Veterinary Acupuncture: What’s The Point?

Posted by on Apr 6, 2014 in Uncategorized | 0 comments

Veterinary Acupuncture: What’s The Point?

Veterinary acupuncture is becoming increasingly popular among veterinarians and pet owners alike. Originally, acupuncture was regarded as an almost mystical, alternative treatment surrounded by mystery and myths. Today, it is quickly becoming a part of mainstream veterinary treatment plans with great success, mainly from its widespread benefits and indications with minimal side effects. This article provides an overview of what we currently know about acupuncture and how your pet can benefit from it.

Ancient History…

Acupuncture has been practiced in both humans and animals for thousands of years in China.  The ancient Chinese discovered the health of the body depends on the state of Qi (pronounced chee). Qi is the life force or vital energy. There are two opposite forms of Qi: Yin and Yang. Qi  flows throughout the body 24 hours per day, maintaining a balance of Yin and Yang. When the flow of Qi is interrupted, the balance of Yin and Yang will be lost and disease may occur. Pain is the blockage of Qi flow. Acupuncture stimulation resolves this blockage and restores the free flow of Qi. This allows the body to heal itself.

Modern Marvel…

Modern research is quickly elucidating the methods and results of acupuncture in both humans and animals. Studies show that acupoints are located in areas of the body where there is a high density of free nerve endings, mast cells, small arterioles and lymphatic vessels. Most of these acupoints are also motor points. Stimulation of the acupoints induces release of beta-endorphin, serotonin and other neurotransmitters which are all important for pain relief.  Numerous studies show that acupuncture stimulation can have the following physiological effects: pain relief, regulation of gastrointestinal motility, anti-inflammatory effects, immuno-regulation, hormone and reproductive regulation, anti-febrile effects and microcirculation promotion.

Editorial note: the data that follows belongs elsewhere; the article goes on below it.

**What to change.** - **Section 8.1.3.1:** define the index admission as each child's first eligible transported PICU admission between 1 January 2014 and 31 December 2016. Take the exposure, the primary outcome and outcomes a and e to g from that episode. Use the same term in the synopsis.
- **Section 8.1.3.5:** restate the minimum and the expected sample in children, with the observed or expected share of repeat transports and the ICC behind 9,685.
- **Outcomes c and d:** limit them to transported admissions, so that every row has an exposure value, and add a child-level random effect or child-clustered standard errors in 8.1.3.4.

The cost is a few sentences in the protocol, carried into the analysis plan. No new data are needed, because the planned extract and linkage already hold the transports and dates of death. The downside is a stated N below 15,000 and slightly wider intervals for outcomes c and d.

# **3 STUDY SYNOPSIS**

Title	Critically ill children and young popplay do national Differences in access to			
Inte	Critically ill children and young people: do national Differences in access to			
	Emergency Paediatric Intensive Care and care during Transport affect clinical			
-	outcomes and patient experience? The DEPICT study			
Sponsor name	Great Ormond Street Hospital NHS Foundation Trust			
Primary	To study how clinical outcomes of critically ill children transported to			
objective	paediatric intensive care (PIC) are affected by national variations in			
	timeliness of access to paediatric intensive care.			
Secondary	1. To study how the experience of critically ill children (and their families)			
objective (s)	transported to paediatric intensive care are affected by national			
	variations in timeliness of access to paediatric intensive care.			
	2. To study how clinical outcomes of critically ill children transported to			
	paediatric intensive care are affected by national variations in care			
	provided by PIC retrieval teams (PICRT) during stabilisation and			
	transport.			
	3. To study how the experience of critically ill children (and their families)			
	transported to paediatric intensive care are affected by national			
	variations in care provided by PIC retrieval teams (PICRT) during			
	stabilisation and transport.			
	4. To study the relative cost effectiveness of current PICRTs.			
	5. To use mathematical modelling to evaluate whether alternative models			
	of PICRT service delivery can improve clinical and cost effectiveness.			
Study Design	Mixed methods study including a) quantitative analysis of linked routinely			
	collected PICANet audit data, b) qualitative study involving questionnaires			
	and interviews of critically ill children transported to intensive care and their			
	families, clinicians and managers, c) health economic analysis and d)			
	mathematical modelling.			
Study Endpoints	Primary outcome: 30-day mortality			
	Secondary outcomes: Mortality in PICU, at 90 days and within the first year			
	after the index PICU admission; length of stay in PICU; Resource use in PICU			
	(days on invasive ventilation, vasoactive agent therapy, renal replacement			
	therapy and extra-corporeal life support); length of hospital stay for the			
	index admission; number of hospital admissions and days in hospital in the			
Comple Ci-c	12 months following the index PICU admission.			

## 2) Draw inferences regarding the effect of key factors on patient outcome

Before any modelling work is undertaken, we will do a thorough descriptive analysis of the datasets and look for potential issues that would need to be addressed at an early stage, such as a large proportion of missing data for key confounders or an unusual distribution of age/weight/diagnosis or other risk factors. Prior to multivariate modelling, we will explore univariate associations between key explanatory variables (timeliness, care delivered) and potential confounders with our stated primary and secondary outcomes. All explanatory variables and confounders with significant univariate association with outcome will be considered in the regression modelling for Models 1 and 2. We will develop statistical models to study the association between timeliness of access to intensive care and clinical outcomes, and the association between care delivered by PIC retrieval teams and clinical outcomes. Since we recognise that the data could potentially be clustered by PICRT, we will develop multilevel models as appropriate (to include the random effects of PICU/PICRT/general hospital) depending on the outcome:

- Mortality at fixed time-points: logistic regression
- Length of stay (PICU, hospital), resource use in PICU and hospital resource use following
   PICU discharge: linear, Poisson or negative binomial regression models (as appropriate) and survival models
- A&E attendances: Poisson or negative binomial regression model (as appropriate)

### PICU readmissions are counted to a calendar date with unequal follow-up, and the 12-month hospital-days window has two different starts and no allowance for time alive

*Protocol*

Your Pet and What to Expect…

Most animals tolerate acupuncture very well. In most cases, the animals become very calm and relaxed during the procedure. Some pets will even fall asleep. Acupuncture can produce a distension or heaviness sensation with contraction of local muscles. 95% of animals are comfortable with the therapy.  Each session takes 20-60 minutes. The number of treatments needed depends on the condition being treated as well as the severity and duration of the disease. A series of 3 to 10 treatments can resolve many chronic problems. Some degenerative conditions require monthly treatments over time. Only licensed veterinarians are eligible to practice acupuncture in most states in the USA. In addition, veterinarians should have additional training to be a Certified Veterinary Acupuncturist (CVA). For more information, please check out our FAQ page on our website or call Cottonwood Creek Veterinary Services to find out if acupuncture is a viable option for your pet.

Leave a Reply

Your email address will not be published. Required fields are marked *

You may use these HTML tags and attributes: <a href="" title=""> <abbr title=""> <acronym title=""> <b> <blockquote cite=""> <cite> <code> <del datetime=""> <em> <i> <q cite=""> <strike> <strong>